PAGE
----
Diagnostic and Interventional Radiology
Interventional Radiology - Original Article

Exoseal for puncture site closure after antegrade procedures in peripheral arterial disease patients

1.

Division of Angiology, Department of Internal Medicine, Medical University Graz, Styria, Austria

2.

Division of Interventional Radiology, Department of Radiology, Medical University Graz, Styria, Austria

Diagn Interv Radiol 2014; 20: 426-431
DOI: 10.5152/dir.2014.14002
Read: 703 Downloads: 232 Published: 03 September 2019

Abstract

PURPOSE

Exoseal is a vascular clo­sure device consisting of a plug applier and a bio-absorbent polyglycolic acid plug available in sizes 5 F, 6 F, and 7 F. In this study, we aimed to evaluate the effectiveness and safety of the Exoseal vascular closure device (Cordis Corporation, Bridgewater, New Jersey, USA) for puncture site closure after antegrade endovascular procedures in peripheral arterial occlusive disease (PAOD) patients.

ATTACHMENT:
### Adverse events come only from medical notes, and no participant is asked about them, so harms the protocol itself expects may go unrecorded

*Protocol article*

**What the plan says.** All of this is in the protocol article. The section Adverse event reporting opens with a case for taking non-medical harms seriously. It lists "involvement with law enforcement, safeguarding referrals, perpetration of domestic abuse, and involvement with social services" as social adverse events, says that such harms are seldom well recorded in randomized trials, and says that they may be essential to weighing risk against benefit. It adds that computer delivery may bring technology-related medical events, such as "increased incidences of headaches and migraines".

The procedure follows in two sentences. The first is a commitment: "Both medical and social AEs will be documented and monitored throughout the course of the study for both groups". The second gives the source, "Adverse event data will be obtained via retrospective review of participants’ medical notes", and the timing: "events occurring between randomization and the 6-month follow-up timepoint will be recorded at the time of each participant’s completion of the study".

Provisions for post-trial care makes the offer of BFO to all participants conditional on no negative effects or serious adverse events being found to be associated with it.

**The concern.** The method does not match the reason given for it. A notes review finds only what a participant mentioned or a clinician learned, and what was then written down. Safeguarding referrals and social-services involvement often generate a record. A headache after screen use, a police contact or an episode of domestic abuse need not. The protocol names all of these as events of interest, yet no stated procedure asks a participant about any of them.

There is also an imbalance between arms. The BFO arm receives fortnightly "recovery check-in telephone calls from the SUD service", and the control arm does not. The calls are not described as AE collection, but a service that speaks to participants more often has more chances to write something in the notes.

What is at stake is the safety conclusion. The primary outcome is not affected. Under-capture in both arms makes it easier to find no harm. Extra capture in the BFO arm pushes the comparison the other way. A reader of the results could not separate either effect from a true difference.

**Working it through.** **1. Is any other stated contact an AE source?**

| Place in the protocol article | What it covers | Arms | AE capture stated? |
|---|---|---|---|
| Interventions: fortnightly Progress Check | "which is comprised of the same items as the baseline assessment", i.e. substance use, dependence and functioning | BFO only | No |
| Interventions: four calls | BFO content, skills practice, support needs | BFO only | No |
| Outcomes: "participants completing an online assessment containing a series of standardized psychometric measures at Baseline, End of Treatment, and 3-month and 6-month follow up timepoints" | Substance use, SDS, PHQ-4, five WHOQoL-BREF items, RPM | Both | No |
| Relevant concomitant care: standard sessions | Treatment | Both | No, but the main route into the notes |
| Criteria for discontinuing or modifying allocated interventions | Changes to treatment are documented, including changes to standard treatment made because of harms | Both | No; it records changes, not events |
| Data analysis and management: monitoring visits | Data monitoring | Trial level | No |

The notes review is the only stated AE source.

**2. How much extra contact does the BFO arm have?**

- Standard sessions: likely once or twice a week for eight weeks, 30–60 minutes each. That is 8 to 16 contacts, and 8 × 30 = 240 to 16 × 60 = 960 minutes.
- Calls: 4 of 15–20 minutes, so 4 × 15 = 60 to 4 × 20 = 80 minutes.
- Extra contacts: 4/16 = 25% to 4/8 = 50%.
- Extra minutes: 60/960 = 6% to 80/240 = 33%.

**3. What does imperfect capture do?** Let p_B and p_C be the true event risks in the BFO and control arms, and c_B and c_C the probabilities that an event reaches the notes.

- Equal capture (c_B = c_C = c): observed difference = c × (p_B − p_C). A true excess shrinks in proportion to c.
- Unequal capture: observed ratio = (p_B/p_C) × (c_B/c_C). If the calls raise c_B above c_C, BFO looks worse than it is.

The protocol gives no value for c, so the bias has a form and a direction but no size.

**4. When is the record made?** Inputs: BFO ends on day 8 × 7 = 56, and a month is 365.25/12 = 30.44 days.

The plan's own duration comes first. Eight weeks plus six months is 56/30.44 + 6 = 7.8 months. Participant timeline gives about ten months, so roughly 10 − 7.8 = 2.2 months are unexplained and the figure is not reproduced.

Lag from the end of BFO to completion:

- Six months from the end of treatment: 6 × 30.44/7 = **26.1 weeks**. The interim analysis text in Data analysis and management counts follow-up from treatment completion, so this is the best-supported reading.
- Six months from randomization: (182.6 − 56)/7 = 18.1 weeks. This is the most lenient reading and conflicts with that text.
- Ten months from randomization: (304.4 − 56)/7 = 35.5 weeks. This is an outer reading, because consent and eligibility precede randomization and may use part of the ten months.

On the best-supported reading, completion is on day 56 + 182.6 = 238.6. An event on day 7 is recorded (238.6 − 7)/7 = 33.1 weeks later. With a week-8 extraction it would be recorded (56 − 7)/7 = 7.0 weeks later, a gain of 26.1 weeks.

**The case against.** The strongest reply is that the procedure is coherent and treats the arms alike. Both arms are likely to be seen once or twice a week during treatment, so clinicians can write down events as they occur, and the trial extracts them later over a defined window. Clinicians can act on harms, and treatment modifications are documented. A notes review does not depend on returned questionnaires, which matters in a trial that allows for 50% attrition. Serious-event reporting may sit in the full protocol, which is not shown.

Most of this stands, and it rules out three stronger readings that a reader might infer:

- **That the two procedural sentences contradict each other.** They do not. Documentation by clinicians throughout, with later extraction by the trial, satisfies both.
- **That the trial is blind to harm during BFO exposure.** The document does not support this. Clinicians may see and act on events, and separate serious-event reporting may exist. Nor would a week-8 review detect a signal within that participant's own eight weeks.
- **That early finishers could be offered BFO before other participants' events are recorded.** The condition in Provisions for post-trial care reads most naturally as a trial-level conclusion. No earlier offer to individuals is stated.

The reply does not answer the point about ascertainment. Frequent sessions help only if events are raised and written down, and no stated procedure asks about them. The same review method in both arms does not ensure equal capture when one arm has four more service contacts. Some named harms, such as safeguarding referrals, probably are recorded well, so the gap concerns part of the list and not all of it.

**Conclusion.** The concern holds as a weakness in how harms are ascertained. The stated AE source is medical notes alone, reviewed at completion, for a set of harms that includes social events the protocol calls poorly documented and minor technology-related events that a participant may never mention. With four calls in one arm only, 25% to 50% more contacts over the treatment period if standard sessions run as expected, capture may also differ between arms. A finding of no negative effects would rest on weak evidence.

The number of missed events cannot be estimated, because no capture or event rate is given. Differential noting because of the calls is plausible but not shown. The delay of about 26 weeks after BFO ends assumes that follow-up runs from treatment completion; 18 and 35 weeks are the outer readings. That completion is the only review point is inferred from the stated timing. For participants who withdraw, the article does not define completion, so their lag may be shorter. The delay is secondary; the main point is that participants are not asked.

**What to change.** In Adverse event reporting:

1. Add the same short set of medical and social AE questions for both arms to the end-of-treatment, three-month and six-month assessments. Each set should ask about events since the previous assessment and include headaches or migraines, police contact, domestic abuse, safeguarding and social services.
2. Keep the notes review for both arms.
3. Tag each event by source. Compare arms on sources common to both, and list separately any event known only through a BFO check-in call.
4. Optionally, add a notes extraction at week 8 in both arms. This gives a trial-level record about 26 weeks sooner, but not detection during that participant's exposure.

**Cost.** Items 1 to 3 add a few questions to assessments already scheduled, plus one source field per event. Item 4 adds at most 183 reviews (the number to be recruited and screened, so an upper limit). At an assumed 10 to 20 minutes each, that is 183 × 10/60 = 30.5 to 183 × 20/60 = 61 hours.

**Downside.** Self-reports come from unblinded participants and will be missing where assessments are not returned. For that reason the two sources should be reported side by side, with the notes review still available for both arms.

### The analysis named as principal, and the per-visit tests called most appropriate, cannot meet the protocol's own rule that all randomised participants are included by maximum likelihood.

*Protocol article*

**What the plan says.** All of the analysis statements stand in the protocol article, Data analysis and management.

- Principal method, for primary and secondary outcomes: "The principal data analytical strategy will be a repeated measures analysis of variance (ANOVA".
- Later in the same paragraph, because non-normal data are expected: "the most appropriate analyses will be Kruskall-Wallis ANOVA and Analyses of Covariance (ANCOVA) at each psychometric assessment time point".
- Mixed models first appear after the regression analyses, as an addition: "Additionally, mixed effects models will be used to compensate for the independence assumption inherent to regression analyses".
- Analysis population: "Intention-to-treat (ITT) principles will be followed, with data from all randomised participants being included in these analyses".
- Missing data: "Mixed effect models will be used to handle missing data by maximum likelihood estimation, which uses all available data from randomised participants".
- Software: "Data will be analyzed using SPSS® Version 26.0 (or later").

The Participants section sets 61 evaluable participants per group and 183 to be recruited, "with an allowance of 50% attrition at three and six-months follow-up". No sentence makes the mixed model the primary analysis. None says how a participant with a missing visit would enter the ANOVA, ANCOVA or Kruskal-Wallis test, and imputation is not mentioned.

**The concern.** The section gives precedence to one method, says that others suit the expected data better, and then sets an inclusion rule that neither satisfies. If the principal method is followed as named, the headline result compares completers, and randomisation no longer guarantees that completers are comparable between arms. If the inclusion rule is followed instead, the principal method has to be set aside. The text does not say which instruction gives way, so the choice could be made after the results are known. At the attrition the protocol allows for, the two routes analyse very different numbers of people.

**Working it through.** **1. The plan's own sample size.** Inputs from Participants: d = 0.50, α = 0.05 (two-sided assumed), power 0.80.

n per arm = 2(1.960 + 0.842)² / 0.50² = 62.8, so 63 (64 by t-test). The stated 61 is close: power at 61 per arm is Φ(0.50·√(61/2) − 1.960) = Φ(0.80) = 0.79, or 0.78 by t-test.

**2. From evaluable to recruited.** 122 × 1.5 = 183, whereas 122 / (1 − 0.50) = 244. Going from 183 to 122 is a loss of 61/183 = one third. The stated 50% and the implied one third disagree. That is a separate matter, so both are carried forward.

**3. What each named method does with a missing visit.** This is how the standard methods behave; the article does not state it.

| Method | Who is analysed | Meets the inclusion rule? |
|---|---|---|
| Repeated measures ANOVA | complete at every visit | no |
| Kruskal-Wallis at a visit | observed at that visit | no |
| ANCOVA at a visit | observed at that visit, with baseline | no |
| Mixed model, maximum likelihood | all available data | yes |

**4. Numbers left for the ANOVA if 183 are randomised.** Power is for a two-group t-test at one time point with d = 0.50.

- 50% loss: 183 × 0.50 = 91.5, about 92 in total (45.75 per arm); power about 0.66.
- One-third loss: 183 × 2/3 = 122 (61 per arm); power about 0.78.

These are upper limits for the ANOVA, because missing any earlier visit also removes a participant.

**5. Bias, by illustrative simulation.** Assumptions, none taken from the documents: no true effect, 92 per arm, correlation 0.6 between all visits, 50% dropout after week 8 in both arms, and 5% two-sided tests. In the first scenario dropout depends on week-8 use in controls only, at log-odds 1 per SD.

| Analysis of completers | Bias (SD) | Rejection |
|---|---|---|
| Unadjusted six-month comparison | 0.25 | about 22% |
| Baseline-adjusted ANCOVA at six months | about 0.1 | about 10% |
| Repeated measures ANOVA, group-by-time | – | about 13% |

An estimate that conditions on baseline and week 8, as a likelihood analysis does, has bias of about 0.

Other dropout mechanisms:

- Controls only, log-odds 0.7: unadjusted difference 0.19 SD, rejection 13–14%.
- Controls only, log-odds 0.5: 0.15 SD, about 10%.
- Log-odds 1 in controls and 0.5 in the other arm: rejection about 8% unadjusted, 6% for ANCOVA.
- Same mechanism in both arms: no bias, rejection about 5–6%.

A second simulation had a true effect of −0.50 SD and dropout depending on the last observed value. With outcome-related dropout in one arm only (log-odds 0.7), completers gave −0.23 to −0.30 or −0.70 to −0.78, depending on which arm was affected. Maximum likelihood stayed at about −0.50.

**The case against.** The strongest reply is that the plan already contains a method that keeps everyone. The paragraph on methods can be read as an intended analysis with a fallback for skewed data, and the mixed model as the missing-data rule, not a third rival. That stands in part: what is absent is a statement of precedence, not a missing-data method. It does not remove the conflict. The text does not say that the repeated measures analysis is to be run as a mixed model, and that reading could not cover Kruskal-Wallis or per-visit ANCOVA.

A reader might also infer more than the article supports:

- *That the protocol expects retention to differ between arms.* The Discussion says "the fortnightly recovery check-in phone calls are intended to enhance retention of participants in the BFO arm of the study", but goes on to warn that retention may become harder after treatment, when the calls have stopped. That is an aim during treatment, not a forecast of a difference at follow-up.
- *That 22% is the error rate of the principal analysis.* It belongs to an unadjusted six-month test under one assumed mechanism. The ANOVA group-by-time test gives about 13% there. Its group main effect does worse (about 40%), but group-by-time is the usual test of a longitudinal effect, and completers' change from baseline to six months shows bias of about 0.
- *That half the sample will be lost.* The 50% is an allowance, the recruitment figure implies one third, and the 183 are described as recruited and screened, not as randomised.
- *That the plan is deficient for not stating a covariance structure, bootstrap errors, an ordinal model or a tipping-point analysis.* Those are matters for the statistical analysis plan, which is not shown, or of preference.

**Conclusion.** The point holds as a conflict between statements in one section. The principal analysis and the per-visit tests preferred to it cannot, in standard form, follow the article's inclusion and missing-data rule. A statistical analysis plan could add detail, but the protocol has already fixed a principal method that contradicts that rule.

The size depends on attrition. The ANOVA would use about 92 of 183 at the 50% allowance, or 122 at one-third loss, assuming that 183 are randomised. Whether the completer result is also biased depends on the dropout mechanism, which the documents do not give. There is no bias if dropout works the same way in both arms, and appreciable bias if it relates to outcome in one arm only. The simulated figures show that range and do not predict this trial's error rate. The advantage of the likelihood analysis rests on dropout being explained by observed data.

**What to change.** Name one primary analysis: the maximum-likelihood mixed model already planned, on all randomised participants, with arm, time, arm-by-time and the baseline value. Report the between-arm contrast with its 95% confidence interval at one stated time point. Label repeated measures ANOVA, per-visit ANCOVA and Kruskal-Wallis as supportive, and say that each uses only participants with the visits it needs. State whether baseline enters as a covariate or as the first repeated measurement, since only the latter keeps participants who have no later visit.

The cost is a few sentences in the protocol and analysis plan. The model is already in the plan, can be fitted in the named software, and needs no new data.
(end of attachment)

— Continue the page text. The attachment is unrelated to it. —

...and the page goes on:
MATERIALS AND METHODS

In this retrospective study, a total of 168 consecutive patients who underwent an interventional procedure due to PAOD, were included. In each case, an antegrade peripheral endovascular procedure was performed via the common femoral artery using the Seldinger technique, and Exoseal 5 F, 6 F, or 7 F was used for access site closure. The primary endpoint was a technically successful application of Exoseal. All complications at the access site within 24 hours were registered as a secondary endpoint.

 

RESULTS

In a group of 168 patients (64.9% men, average age 71.9±11.9 years), the technical application of Exoseal was successful in 166 patients (98.8%). Within the first 24 hours after the procedure, 12 complications (7.2%) were recorded including, three pseudoaneurysms (1.8%) and nine hematomas (5.4%). None of the complications required surgical intervention.

 

CONCLUSION

Exoseal is a safe and effective device with high technical success and acceptable complication rates for access site closure after antegrade peripheral endovascular procedures.

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EISSN 1305-3612